MISSOULA, Mont. — Federal, tribal and state officials tentatively agreed Wednesday to cull between 600 and 900 bison from the Yellowstone population this winter, and there is room in the park’s brucellosis quarantine program for just under 100 of those animals.
Culled bison will either get shot by hunters as herds leave Yellowstone National Park to find food or they will be rounded up. Most of the captured animals will be sent to slaughter, but about 80 can be entered into the park’s quarantine program, which is in the midst of an expansion.
Up to 200 more bison could be captured or hunted in late winter if initial target numbers are met and conditions warrant more removals, officials from agencies involved in bison management decided at a meeting here Wednesday. They debated and wordsmithed for hours before agreeing to set the 200 animal cap.
Officials agreed upon the provisional culling numbers Wednesday, but the operations plan for managing bison through this winter has yet to be signed. Scott Bischke, the meeting’s facilitator, said the deadline for partners to sign the plan is December 31. It could be tweaked by that time, he said.
Officials recommended removals be focused near the northern boundary of the park where animals in Yellowstone’s central and northern herds intermix. Any extra harvests are meant to address population gains over the past two years.
The park’s most recent counts show that Yellowstone’s bison numbers are up, sitting at around 5,450 animals. The counts are about on par with 2016, a year when populations were particularly high, according to Yellowstone National Park biologist Chris Geremia.
Last year, no bison were trapped at the park’s corrals at the Stephens Creek Capture Facility outside of Gardiner because the animals’ annual migration lagged. Migration out of the park is influenced by multiple factors, but wildlife managers said cycling between low and high temperatures likely delayed it last winter.
Interagency officials recommended culling between 500 and 700 animals last winter, but managers fell short of that goal by about 200 animals, said Cam Sholly, superintendent of Yellowstone National Park.
Park experts anticipate that removing 600 to 900 bison from the population over the winter will cause the population to stabilize or decline slightly at about 4,300 to 4,700 animals, according to a status report from the park. After calving, staff anticipate that number will increase to between 5,200 and 5,700 animals.
Partners who set the culling recommendations come from a variety of federal, tribal and state government agencies. They manage bison under the Interagency Bison Management Plan. First established in 2000, the plan aims to conserve the world’s last free-roaming bison herd and prevent the animals from transmitting brucellosis to livestock.
Bison aren’t tolerated much outside of the park’s boundaries in Montana because of the risks that the disease brucellosis poses to cattle. To keep populations steady in the park, some members of the park’s herds get removed every year through hunting, slaughter and a quarantine program.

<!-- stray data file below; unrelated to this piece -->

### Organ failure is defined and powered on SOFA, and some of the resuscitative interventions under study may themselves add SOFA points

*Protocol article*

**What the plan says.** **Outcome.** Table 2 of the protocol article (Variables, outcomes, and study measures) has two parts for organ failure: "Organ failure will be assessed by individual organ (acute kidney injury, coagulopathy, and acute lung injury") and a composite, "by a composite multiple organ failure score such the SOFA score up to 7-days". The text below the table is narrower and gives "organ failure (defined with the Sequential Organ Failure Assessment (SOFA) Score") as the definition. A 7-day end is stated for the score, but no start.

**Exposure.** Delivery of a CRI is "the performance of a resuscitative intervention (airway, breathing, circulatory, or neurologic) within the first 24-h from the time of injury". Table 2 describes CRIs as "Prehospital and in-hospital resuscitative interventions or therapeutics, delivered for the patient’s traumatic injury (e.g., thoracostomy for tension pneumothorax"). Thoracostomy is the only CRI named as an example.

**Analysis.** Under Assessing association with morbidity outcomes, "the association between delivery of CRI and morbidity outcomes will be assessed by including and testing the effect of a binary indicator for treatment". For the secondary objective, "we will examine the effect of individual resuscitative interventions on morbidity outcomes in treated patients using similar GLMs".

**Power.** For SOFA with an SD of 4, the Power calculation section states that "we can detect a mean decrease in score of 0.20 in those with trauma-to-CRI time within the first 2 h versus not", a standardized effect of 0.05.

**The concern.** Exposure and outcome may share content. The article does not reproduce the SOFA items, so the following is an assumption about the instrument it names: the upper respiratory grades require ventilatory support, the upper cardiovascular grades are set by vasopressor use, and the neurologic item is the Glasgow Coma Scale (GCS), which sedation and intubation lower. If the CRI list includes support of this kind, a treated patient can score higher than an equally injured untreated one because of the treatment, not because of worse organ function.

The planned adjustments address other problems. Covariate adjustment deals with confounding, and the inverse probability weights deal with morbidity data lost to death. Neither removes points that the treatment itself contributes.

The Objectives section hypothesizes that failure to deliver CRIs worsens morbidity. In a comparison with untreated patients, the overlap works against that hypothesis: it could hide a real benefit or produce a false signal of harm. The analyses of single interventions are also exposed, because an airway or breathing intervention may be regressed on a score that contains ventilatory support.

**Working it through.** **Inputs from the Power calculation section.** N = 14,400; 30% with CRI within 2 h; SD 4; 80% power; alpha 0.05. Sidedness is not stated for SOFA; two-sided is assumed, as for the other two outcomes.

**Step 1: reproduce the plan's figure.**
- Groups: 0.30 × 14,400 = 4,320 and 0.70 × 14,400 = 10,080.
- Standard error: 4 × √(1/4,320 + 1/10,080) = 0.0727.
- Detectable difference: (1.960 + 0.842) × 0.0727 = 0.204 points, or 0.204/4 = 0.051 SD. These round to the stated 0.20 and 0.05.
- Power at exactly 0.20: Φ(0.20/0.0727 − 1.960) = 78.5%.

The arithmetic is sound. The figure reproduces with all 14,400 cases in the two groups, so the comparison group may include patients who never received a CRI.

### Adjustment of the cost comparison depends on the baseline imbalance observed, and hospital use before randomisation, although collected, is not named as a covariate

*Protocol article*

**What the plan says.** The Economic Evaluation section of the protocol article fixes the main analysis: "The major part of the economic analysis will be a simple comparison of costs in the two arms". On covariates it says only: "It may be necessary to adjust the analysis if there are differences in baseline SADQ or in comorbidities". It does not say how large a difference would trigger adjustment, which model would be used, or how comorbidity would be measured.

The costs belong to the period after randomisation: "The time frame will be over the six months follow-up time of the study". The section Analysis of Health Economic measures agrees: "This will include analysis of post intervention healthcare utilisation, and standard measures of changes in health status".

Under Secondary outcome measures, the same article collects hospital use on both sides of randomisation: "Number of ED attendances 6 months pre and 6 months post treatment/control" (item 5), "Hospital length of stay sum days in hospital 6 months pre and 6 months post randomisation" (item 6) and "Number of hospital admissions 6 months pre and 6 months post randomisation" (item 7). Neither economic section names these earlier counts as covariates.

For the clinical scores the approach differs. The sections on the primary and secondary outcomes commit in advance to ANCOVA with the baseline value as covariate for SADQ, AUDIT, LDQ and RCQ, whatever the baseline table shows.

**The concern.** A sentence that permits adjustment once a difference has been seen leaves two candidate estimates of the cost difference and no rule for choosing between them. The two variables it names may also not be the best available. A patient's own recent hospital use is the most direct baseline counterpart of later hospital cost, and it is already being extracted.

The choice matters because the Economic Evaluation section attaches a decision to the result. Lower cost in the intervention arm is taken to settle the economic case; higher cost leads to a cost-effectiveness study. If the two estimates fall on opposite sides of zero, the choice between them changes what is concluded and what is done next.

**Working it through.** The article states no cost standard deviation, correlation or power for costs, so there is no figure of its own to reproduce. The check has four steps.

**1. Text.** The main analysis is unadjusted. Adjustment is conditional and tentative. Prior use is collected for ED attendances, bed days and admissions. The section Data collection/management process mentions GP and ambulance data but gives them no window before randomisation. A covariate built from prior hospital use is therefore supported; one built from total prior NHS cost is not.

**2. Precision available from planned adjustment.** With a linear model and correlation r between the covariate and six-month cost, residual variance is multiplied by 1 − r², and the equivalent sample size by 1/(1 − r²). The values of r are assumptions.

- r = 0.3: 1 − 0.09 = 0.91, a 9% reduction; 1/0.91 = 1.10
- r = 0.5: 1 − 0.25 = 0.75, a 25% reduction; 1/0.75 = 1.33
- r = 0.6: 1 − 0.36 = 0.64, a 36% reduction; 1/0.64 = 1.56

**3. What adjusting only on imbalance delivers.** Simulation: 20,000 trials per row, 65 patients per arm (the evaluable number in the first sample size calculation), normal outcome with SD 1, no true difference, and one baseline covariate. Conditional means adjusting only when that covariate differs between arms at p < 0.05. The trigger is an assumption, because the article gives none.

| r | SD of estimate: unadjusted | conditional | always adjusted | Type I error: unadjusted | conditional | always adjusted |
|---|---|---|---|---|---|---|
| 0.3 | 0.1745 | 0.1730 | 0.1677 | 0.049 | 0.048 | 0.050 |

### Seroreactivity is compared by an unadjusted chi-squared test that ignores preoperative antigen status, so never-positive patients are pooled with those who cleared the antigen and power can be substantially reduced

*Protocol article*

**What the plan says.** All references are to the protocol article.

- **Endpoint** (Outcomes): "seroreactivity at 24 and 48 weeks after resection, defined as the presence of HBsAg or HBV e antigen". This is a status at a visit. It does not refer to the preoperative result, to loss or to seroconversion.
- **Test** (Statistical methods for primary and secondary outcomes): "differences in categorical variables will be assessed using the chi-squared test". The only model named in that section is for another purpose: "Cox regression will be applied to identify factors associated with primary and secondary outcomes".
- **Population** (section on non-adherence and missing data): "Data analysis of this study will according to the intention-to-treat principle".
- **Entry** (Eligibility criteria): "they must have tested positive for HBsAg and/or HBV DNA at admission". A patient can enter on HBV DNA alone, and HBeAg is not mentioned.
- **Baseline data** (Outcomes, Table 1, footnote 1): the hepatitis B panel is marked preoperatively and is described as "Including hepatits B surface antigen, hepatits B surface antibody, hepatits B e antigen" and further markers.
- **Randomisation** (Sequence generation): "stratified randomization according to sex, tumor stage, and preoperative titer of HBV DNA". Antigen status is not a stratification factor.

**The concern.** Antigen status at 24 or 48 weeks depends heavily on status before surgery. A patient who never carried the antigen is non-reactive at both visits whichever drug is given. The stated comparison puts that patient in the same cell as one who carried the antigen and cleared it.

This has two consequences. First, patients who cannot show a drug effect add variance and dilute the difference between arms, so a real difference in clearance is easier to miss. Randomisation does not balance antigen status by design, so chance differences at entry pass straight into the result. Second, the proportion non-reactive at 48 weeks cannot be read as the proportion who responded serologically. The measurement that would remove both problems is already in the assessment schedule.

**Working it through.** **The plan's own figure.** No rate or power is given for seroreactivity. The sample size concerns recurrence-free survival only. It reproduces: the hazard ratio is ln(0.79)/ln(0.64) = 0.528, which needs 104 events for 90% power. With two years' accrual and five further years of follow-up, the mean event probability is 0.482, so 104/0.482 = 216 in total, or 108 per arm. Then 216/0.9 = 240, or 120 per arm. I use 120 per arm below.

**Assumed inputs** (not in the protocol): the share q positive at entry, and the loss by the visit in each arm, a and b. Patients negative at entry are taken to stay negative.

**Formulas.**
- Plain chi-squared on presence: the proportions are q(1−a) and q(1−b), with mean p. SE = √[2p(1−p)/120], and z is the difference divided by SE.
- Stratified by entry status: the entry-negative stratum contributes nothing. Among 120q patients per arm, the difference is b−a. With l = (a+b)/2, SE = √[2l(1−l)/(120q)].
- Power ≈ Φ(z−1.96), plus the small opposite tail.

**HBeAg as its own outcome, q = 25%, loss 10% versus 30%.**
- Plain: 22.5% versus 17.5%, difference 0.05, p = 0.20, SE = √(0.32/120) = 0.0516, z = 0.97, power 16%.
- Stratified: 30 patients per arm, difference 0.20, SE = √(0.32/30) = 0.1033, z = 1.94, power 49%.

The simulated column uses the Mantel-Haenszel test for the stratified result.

There has never been a documented transmission of brucellosis from bison to livestock in the wild. Elk have spread the disease to livestock.
Wednesday’s culling recommendations were announced as Yellowstone National Park works on expanding its Bison Conservation and Transfer Program — a concerted effort by the park, tribes, nonprofits and other partners to divert disease-free bison from slaughter.
Animals that are enrolled in the program enter a quarantine process where they are held in pens and tested repeatedly over a multi-year period. Those that continue to test negative get transferred to a quarantine facility on the Fort Peck Reservation, where a final phase of assurance testing occurs. Then the animals can be shipped to select tribes’ cultural herds.
An expansion of quarantine facilities will increase the program’s capacity significantly, diverting more bison away from slaughter, park staff say. The InterTribal Buffalo Council is a major partner in the project, and the Greater Yellowstone Coalition and Yellowstone Forever raised a combined $500,000 to expand quarantine facilities this year. Construction is already underway.
Striking the right balance between expanding the quarantine program and preserving Tribal bison hunting opportunities was a major discussion point at Wednesday’s meeting.
Quincy Ellenwood, representing the Nez Perce Tribal Executive Committee, raised concerns that expanding the quarantine program might put more red tape on hunting opportunities for tribes and he wished there was more consultation with tribes in the approval process.
Ervin Carlson, president of the InterTribal Buffalo Council, said using quarantine as an alternative to slaughter preserves the genetics of Yellowstone bison, which is critical for cultural herds across the country.
“As the (bison) population gets a little bit bigger every year, I can’t help but think about how much the population of cattle increased,” Ellenwood said. “I understand that you are looking out for a way of life, but that way of life radically changed my way of life …. Sixty million (bison) once roamed freely in North America.”